Joe kills trees. He makes his living by poisoning unwanted forests in order for new, stronger pines to be planted in their place. He also employs men to do the same; men that he trusts to work hard and whom he pays fairly. Joe drinks too much and has made enemies in his home town. Despite these and many other obvious flaws, Joe is a good man. We trust Joe and we root for him. We never learn much about his past or his personality but we’re immediately on his side. When a teenage boy and his abusive, alcoholic father arrive in town, Joe is the first to offer the boy a chance. Joe employs young Gary, enabling him to earn money to protect his family and begin to forge his own path. Joe becomes a role model to Gary, despite his criminal past and his numerous personal problems. All Gary needs is someone to believe in him and assist him in bettering himself. This gritty tale of one man’s narrow walk between redemption and damnation makes for enjoyable viewing although it doesn’t grip us quiet tightly enough.

Nicolas Cage is the star power behind this independent thriller that otherwise may not have made it to the screen. Cage’s performance is inconsistent. For the most part he is believably bruised and boarded up from the world but occasionally falls into clichéd line delivery and his typically wooden performance style; and thus continues the pop-culture mystery of Cage. Tye Sheridan who has impressed prior to this in Mud and The Tree of Life gives a sturdy performance as our ambitious and abused teen co-protagonist. There seems to be a surge of these rough and realistic coming-of-age thrillers hitting cinemas recently and Joe‘s lack of climax or conviction may cause it to become forgotten amidst an array of stronger competitors, such as Kat Candler’s HellionJoe makes for perfectly good viewing but is a little too heavy on its tree-themed metaphors and has a rather predictable plot. The film’s most captivating scenes involve Gary’s violent and troubled father played by a real homeless gentleman, Gary Poulter. Poulter brings a sad truth, but also a nastiness, to his character who we watch stoop to lower and lower means of feeding his addiction. Unfortunately, Poulter apparently died on the streets of Austin only months after they finished filming. Joe is a good example of what’s fashionable on this year’s festival circuits. A satisfying tragedy that subtly introduces sparks of humour amongst an otherwise sombre story.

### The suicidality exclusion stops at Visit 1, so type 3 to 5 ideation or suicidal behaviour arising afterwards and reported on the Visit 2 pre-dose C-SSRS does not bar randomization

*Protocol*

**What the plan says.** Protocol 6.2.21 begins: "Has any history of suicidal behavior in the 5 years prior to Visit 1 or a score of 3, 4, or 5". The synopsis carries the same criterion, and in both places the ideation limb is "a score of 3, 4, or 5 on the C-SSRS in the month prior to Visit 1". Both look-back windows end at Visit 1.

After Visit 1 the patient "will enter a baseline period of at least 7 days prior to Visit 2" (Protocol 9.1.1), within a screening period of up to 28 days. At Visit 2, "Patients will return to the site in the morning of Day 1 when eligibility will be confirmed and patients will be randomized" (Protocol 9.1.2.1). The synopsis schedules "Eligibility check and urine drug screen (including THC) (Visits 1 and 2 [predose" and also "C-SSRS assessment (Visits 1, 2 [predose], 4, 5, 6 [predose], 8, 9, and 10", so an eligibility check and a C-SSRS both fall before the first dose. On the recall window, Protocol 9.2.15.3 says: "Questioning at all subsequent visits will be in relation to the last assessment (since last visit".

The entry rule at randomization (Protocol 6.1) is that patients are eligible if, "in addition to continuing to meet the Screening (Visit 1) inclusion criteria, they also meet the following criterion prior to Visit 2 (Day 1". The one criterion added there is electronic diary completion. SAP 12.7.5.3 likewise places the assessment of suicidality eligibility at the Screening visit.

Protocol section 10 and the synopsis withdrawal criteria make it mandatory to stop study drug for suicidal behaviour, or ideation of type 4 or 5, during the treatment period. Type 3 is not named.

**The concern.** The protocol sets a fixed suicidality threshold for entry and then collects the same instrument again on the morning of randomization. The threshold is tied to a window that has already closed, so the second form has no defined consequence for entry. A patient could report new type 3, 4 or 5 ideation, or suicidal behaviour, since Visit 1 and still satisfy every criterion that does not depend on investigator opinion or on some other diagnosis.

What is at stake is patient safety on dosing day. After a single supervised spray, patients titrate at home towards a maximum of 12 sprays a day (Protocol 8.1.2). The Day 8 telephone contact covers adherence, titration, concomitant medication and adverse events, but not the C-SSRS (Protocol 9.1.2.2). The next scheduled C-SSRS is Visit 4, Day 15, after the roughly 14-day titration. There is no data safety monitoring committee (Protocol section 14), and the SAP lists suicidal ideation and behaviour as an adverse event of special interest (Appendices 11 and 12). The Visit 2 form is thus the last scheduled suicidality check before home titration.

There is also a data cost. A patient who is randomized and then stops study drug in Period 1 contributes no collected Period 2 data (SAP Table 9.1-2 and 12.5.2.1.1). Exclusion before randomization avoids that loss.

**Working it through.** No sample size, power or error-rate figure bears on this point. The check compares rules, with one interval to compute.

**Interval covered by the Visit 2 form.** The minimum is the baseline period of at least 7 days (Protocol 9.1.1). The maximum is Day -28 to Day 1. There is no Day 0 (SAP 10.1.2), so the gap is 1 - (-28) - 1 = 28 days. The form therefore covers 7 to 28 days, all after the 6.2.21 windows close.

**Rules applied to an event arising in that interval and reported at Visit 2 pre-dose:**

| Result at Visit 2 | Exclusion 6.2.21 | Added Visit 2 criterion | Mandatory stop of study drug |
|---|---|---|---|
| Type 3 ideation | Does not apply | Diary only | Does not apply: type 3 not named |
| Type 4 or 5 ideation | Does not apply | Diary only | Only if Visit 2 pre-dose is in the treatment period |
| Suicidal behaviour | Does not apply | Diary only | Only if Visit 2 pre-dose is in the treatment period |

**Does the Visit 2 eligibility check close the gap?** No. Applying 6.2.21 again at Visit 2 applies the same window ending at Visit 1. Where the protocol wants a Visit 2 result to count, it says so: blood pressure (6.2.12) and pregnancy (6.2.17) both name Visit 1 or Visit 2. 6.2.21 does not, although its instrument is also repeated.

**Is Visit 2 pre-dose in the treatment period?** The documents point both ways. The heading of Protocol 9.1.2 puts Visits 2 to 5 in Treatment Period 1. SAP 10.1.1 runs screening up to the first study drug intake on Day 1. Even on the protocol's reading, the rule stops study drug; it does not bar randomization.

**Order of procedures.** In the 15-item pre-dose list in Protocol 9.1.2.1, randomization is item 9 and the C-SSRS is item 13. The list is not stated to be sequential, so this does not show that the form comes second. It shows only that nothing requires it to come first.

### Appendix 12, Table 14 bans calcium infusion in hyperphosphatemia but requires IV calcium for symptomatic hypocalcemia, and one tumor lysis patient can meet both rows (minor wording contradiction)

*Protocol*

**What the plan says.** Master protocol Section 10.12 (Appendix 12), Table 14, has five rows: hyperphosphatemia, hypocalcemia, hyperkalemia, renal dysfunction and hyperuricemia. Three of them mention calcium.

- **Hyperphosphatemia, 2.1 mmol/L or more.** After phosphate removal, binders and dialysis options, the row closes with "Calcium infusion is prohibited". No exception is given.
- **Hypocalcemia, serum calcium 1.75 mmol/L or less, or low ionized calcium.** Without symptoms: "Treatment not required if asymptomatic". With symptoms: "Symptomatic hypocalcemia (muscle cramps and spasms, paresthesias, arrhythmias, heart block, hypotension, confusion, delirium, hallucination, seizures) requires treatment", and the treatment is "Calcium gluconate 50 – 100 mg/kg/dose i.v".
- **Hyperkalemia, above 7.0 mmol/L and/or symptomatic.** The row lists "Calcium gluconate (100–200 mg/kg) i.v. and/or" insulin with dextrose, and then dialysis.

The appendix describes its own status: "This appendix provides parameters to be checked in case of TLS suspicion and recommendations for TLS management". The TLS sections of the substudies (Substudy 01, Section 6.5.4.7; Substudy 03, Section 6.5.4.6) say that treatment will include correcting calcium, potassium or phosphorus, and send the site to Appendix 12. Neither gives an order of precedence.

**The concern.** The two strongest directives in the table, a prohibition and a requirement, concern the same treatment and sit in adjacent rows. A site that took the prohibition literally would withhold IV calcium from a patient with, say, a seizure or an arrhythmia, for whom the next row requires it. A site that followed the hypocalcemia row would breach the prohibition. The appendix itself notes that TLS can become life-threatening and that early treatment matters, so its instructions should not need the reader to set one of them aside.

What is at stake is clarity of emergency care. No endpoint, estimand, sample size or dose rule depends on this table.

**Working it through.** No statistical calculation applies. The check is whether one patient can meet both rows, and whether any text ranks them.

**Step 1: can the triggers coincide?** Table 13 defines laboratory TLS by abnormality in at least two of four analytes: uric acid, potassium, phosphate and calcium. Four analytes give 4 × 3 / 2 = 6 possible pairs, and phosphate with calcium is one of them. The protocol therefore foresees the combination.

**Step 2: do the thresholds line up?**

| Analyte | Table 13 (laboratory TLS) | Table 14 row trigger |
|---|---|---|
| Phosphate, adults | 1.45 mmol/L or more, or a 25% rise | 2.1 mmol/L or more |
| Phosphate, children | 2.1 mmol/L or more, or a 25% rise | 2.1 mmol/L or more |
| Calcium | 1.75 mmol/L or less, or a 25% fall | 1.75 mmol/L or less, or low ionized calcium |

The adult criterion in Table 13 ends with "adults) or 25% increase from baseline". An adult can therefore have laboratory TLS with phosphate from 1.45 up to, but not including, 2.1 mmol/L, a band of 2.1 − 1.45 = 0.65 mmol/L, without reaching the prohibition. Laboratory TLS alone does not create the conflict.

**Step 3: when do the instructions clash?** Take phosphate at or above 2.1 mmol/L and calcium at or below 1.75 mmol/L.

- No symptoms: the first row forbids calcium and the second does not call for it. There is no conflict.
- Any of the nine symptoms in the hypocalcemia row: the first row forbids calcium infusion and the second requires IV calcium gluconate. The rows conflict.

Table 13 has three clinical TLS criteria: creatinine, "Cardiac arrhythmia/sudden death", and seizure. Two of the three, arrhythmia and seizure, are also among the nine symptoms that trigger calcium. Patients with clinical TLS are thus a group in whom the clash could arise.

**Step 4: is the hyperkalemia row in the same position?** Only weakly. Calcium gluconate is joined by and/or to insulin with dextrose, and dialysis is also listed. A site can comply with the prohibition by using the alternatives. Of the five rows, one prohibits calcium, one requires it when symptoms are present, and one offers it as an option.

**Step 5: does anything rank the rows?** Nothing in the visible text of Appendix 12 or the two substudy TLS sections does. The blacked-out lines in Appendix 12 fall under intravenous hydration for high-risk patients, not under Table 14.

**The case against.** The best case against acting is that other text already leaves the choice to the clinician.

Thanks for reading and let’s all keep supporting our beloved film industry. 

2 responses to “Joe.”

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